"Sometimes it happens right away in the first game, sometimes it takes two or three games," he said in the quiet of a losing locker room. "Things start to happen. They're trying to get you off your game, you're trying to get them off theirs."
"There's a lot of verbal jousting going on out there."
The verbal jousting continued well into the night Monday after
Caps coach Dale Hunter, who answers questions after losses as if a tow truck is about to put a hook onto his car, insisted that the match penalty against
"I think it'll be rescinded," Hunter said. "If you seen it, it wasn't bad."
But late Tuesday night, Backstrom's suspension was upheld. Exactly when a cross-check to the face, even from a player with Backstrom's reputation for clean play, "isn't that bad" is tough to say. Bias aside, Hunter might not be the best judge. As a player, he was famous for making plays that he apparently didn't think were "that bad," plays that earned him a reputation in every
Some of his past rulings suggest that reputation matters to
Memo from Julien to Shanahan: Uphold Backstrom's suspension so the Caps will learn to stop cross-checking people in the face. Response from Hunter: I need my best player to make this a long series.
This has the feel of a long series, one that is likely to get chippier as it goes along. That said, if you line up Bruins-Caps next to the mayhem that has broken out in some of the other first-round series in the Stanley Cup playoffs, this is peewee hockey with no hitting allowed.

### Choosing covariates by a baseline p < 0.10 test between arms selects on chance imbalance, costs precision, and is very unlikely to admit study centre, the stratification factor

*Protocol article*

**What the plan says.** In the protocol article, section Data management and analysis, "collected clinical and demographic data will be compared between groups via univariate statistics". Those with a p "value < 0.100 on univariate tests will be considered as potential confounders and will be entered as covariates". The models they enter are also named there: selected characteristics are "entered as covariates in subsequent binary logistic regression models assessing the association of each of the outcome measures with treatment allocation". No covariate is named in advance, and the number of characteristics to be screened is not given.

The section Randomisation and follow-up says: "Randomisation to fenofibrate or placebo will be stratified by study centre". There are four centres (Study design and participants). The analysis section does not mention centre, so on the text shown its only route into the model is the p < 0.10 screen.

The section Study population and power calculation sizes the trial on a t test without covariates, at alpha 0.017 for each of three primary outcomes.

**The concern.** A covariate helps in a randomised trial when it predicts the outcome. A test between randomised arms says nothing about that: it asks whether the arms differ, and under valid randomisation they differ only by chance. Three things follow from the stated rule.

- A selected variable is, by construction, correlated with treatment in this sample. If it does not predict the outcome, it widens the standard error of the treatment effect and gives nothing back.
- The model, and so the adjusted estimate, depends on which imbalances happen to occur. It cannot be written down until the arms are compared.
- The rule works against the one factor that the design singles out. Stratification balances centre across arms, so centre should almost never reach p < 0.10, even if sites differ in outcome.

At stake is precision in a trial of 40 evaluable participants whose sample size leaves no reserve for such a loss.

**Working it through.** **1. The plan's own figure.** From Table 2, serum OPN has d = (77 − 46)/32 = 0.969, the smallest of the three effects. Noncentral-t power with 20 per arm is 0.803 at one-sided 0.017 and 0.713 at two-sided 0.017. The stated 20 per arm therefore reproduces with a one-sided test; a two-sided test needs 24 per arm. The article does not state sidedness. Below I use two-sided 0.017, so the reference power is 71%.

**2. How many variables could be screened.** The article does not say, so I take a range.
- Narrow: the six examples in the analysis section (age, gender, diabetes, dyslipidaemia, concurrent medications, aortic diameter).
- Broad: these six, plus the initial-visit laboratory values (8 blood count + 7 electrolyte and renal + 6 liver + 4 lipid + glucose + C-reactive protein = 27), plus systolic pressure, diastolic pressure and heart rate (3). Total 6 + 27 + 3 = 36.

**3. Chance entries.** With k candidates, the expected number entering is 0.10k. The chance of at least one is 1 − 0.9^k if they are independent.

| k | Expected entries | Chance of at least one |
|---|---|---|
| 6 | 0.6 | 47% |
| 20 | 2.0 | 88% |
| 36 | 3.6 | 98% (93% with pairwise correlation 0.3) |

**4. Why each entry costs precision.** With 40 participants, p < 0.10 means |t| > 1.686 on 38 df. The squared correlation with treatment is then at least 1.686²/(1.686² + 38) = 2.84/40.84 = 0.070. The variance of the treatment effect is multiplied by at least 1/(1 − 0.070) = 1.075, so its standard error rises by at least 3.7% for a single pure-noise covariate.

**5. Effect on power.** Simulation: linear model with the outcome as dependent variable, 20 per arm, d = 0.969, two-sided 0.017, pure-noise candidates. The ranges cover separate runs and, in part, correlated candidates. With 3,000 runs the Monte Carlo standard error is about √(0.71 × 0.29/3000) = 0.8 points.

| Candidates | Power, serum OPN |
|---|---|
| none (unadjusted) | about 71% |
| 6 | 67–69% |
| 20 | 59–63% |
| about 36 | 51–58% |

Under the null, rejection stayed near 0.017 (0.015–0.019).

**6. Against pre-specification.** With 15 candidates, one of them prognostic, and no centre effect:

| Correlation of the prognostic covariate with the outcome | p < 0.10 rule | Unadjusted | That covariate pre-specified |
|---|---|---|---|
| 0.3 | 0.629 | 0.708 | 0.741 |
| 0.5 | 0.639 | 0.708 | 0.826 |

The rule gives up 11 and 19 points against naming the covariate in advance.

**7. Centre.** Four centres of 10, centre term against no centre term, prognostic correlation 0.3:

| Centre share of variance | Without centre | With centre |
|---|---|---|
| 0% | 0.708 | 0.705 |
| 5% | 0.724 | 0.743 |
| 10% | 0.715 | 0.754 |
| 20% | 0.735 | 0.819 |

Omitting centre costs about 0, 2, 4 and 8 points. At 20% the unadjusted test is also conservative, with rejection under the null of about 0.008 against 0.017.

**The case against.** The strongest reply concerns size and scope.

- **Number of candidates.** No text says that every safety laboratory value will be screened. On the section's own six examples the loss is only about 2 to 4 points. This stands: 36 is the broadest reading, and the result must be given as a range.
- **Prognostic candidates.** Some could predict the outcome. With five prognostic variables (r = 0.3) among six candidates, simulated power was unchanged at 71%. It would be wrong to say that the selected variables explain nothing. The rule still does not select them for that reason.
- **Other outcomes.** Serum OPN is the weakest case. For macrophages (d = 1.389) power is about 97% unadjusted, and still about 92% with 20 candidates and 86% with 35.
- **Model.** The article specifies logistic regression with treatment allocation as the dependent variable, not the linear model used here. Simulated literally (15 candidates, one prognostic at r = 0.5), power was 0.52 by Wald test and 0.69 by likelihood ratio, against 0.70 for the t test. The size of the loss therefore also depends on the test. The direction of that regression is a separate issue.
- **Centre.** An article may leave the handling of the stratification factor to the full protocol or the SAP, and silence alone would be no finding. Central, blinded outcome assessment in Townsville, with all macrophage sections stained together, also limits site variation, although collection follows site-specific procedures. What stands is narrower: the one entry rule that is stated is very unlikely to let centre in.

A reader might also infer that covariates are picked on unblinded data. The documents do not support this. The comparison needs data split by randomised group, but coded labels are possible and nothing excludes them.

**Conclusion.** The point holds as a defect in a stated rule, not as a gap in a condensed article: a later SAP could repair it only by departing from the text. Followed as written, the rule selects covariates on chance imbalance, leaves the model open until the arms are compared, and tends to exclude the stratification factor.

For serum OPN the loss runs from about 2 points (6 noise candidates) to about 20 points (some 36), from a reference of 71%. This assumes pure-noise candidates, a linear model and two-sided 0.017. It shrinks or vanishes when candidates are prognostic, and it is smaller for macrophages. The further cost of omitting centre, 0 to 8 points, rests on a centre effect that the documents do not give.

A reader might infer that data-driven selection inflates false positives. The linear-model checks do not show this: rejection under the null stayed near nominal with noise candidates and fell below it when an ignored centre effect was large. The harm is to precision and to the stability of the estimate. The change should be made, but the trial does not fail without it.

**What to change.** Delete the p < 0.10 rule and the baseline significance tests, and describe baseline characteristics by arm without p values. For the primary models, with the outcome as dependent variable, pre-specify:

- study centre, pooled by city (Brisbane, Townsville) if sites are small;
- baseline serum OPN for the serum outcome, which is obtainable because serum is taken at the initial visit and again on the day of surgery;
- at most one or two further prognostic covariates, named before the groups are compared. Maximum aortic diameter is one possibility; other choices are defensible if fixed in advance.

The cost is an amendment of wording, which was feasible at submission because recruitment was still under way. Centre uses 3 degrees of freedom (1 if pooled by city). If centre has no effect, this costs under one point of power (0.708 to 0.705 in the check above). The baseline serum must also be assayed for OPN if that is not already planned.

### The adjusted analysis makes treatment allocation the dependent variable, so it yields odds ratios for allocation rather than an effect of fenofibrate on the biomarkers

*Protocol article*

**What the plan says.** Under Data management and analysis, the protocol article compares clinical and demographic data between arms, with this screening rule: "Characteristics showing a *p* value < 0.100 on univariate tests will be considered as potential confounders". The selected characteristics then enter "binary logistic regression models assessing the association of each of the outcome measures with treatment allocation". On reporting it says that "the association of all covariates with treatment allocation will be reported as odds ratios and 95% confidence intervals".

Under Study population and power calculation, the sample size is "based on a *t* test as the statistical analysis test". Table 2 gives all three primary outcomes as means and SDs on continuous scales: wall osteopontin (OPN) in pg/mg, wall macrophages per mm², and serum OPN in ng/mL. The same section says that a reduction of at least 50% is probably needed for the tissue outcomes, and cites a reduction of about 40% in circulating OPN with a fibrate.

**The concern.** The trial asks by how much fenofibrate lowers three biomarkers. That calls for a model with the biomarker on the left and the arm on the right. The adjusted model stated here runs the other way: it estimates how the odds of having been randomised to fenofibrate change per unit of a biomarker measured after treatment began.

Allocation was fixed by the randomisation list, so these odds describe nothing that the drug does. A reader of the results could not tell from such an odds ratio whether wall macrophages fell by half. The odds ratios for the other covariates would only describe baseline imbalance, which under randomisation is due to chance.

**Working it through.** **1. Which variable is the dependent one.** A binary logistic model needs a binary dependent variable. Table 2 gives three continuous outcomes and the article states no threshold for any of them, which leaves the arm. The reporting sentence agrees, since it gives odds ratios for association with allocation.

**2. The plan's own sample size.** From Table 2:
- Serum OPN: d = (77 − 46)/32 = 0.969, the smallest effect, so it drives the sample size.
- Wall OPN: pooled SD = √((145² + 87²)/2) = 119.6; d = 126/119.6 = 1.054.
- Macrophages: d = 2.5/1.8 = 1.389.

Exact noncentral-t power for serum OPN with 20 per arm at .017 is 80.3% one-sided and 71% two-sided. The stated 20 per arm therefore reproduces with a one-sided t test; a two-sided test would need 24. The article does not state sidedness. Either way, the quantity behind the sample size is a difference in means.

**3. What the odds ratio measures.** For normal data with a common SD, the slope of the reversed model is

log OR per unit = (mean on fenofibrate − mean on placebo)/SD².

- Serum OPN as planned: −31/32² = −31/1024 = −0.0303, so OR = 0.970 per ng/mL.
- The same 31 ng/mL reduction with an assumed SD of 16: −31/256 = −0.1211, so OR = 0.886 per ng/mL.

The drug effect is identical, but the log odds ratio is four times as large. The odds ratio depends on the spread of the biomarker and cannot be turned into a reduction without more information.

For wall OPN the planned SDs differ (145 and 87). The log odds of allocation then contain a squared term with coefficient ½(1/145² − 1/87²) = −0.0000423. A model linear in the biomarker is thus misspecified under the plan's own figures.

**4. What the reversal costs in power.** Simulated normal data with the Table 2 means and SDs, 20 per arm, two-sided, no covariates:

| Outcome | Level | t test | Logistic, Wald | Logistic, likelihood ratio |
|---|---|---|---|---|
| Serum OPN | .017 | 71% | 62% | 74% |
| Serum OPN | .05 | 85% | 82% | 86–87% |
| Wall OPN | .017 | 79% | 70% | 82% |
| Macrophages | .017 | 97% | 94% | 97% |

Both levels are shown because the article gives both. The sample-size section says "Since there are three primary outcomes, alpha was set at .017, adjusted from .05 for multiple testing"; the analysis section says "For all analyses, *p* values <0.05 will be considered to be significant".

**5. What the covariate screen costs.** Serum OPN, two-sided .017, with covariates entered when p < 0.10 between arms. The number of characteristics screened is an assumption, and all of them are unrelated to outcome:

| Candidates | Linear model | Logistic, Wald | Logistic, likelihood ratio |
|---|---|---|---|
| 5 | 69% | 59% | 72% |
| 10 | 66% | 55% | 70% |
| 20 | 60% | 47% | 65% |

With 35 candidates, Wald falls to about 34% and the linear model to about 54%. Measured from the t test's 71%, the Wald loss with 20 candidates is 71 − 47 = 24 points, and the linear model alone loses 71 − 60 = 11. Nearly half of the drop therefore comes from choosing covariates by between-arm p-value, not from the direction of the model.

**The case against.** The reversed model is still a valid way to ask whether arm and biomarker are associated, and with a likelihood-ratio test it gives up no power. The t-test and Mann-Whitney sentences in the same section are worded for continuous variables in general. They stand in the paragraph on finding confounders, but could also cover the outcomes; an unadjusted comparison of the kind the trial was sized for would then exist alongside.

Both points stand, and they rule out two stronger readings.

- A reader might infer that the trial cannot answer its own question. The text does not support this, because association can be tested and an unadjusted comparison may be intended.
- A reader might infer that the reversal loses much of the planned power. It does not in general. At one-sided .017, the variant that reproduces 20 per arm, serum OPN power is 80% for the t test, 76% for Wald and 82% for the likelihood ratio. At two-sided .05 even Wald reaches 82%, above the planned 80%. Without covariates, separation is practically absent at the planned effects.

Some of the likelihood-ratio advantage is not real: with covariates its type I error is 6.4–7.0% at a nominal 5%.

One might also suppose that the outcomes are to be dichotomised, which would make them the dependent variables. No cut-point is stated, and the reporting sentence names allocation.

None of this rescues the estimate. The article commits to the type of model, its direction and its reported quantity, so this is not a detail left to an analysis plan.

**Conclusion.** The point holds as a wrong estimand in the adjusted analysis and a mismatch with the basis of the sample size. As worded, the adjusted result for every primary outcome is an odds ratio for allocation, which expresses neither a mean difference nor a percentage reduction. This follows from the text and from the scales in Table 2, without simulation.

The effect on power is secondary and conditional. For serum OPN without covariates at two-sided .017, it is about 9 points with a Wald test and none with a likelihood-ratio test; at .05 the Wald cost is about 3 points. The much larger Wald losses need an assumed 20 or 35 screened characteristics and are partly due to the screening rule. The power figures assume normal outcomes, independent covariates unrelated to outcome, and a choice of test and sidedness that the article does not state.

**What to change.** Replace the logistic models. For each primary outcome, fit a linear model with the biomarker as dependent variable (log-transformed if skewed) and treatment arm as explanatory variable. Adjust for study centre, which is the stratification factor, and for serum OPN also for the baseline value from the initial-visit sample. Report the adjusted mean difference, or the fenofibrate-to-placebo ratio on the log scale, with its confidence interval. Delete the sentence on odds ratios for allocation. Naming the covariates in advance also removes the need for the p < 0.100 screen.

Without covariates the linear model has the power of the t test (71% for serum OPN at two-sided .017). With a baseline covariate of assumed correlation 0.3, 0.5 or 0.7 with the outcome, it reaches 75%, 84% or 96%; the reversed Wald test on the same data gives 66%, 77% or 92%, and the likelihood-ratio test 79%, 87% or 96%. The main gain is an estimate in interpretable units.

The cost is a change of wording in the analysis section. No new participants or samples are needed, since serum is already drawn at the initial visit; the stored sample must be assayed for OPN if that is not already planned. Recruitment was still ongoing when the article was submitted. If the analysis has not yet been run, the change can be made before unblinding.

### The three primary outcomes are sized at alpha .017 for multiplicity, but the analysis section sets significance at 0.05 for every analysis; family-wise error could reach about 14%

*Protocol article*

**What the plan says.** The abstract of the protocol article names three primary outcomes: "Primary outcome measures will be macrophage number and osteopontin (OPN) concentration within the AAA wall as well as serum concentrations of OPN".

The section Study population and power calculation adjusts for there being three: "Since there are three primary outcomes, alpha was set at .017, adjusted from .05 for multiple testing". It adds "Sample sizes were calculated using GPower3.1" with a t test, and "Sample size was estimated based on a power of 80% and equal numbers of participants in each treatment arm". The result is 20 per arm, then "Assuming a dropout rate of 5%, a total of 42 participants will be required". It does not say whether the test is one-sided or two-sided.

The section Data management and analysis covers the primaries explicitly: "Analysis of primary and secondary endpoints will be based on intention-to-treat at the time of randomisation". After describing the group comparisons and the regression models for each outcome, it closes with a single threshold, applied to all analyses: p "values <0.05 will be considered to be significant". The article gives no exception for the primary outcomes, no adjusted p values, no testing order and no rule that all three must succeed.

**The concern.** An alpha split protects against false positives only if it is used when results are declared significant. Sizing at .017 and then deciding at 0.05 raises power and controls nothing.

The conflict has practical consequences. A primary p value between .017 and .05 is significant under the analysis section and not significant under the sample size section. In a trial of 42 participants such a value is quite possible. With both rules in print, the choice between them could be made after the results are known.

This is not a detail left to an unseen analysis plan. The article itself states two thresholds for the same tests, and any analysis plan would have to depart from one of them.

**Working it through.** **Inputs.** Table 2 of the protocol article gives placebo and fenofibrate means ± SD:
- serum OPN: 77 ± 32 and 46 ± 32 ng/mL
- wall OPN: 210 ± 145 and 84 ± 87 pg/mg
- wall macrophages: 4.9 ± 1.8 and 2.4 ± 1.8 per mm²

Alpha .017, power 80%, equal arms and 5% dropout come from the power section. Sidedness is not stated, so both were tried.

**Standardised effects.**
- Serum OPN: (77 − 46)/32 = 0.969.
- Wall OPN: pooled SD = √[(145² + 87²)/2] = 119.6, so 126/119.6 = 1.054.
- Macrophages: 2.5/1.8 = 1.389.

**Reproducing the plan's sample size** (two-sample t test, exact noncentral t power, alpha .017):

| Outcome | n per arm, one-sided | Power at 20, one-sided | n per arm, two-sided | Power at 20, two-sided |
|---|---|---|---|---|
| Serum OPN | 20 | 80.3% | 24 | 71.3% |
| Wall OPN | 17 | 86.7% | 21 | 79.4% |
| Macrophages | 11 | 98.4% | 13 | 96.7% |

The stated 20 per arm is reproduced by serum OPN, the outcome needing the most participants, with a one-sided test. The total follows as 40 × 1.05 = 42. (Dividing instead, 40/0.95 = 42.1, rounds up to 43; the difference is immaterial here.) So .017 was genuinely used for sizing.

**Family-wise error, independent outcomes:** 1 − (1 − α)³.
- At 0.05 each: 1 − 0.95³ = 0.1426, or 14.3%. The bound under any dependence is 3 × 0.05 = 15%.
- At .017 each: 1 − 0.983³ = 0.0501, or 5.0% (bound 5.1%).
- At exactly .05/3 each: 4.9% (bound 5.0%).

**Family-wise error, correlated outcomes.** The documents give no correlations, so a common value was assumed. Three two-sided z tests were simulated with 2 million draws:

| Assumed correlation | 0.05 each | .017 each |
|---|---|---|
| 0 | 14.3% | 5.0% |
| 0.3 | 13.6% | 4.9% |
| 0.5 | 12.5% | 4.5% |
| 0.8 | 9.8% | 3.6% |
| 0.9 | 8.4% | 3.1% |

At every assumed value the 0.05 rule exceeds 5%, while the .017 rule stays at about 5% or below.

Going into Monday night, 11 game misconducts had been handed out in five nights of play. That compares with six in the entire playoffs a year ago.
That's what playoff hockey (pause here to kick another dollar into the national debt kitty) does to people.
Most series are like this one, with every goal feeling as if it is almost as important as an overtime winner. There were two of those, one for each team, in the first two games in Boston. There, tight checking and good goaltending produced a total of four goals in two games. Seven periods-plus of hockey and the puck went into the net four times.
That changed Monday. Both teams found more open ice. The Bruins finally got some people in front of
"They got a lucky goal," Hunter said. "It deflected off one of our guys."
That goal is the difference right now. Luck, as they say, is the residue of design, and the Bruins clearly had more "net-front presence," as Julien called it, on Monday than they had in the first two games.
The Caps had to be encouraged by the fact that
Still, Monday night's game was played more in the style the Bruins prefer than one the Caps are comfortable with. There were several post-whistle "rugby scrums," as Hunter called them, that led to penalties, most notably the one at the end of the game that put Backstrom's immediate future in doubt.
"When you see the same guys every night, it gets more intense," Capitals defenseman
There will be plenty of tension in Verizon Center on Thursday night. The Caps need to stay away from silly penalties like the one Backstrom took at game's end. It doesn't matter whether Peverly got his stick between Ovechkin's legs — the game had been decided. Skate away in order to skate another day.
Shanahan has been unpredictable with his discipline since the start of the playoffs. He somehow let Nashville's
What the first three games of this series have clearly shown is that the Caps can play with the Bruins. Washington general manager